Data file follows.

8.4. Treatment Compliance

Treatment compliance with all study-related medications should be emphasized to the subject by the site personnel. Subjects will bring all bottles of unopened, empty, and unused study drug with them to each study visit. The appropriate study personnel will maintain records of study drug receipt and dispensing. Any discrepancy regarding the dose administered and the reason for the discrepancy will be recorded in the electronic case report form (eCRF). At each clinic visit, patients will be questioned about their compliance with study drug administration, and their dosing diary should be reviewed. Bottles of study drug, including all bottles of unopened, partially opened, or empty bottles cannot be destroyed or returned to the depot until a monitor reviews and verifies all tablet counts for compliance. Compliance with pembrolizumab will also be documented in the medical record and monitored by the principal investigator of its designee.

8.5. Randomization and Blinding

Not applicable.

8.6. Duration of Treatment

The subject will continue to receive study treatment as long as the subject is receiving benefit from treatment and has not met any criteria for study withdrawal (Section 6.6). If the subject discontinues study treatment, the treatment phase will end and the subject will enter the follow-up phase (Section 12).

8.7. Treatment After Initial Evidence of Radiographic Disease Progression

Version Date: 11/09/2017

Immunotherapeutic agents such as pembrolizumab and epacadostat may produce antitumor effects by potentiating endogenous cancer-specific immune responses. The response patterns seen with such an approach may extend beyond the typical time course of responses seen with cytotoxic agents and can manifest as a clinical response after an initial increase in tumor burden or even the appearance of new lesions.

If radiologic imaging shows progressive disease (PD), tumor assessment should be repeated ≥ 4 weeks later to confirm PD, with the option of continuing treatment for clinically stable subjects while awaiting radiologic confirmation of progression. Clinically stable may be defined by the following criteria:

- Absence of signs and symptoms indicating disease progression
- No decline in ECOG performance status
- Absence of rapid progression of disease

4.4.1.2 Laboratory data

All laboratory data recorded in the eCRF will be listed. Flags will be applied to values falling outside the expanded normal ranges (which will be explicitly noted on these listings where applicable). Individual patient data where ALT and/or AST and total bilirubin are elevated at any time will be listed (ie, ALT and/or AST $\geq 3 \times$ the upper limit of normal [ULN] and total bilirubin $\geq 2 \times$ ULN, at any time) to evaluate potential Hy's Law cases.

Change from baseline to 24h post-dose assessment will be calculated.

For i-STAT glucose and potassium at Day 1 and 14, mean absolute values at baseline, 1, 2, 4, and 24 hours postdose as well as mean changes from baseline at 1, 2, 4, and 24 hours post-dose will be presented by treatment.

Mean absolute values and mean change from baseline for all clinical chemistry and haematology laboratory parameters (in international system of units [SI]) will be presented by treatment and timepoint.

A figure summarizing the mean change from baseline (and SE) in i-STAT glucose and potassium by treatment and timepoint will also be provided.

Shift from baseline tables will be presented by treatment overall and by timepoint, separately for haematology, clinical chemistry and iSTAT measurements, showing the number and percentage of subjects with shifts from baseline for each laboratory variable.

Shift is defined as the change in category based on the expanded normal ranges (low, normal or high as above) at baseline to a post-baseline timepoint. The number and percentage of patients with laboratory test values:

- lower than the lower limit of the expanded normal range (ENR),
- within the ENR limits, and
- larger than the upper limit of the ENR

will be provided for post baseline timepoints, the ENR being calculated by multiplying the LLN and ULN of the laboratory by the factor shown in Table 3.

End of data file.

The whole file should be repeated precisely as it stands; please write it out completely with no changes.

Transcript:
8.4. Treatment Compliance

Treatment compliance with all study-related medications should be emphasized to the subject by the site personnel. Subjects will bring all bottles of unopened, empty, and unused study drug with them to each study visit. The appropriate study personnel will maintain records of study drug receipt and dispensing. Any discrepancy regarding the dose administered and the reason for the discrepancy will be recorded in the electronic case report form (eCRF). At each clinic visit, patients will be questioned about their compliance with study drug administration, and their dosing diary should be reviewed. Bottles of study drug, including all bottles of unopened, partially opened, or empty bottles cannot be destroyed or returned to the depot until a monitor reviews and verifies all tablet counts for compliance. Compliance with pembrolizumab will also be documented in the medical record and monitored by the principal investigator of its designee.

8.5. Randomization and Blinding

Not applicable.

8.6. Duration of Treatment

The subject will continue to receive study treatment as long as the subject is receiving benefit from treatment and has not met any criteria for study withdrawal (Section 6.6). If the subject discontinues study treatment, the treatment phase will end and the subject will enter the follow-up phase (Section 12).

8.7. Treatment After Initial Evidence of Radiographic Disease Progression

Version Date: 11/09/2017

Immunotherapeutic agents such as pembrolizumab and epacadostat may produce antitumor effects by potentiating endogenous cancer-specific immune responses. The response patterns seen with such an approach may extend beyond the typical time course of responses seen with cytotoxic agents and can manifest as a clinical response after an initial increase in tumor burden or even the appearance of new lesions.

If radiologic imaging shows progressive disease (PD), tumor assessment should be repeated ≥ 4 weeks later to confirm PD, with the option of continuing treatment for clinically stable subjects while awaiting radiologic confirmation of progression. Clinically stable may be defined by the following criteria:

- Absence of signs and symptoms indicating disease progression
- No decline in ECOG performance status
- Absence of rapid progression of disease

4.4.1.2 Laboratory data

All laboratory data recorded in the eCRF will be listed. Flags will be applied to values falling outside the expanded normal ranges (which will be explicitly noted on these listings where applicable). Individual patient data where ALT and/or AST and total bilirubin are elevated at any time will be listed (ie, ALT and/or AST $\geq 3 \times$ the upper limit of normal [ULN] and total bilirubin $\geq 2 \times$ ULN, at any time) to evaluate potential Hy's Law cases.

Change from baseline to 24h post-dose assessment will be calculated.

For i-STAT glucose and potassium at Day 1 and 14, mean absolute values at baseline, 1, 2, 4, and 24 hours postdose as well as mean changes from baseline at 1, 2, 4, and 24 hours post-dose will be presented by treatment.

Mean absolute values and mean change from baseline for all clinical chemistry and haematology laboratory parameters (in international system of units [SI]) will be presented by treatment and timepoint.

A figure summarizing the mean change from baseline (and SE) in i-STAT glucose and potassium by treatment and timepoint will also be provided.

Shift from baseline tables will be presented by treatment overall and by timepoint, separately for haematology, clinical chemistry and iSTAT measurements, showing the number and percentage of subjects with shifts from baseline for each laboratory variable.

Shift is defined as the change in category based on the expanded normal ranges (low, normal or high as above) at baseline to a post-baseline timepoint. The number and percentage of patients with laboratory test values:

- lower than the lower limit of the expanded normal range (ENR),
- within the ENR limits, and
- larger than the upper limit of the ENR

will be provided for post baseline timepoints, the ENR being calculated by multiplying the LLN and ULN of the laboratory by the factor shown in Table 3.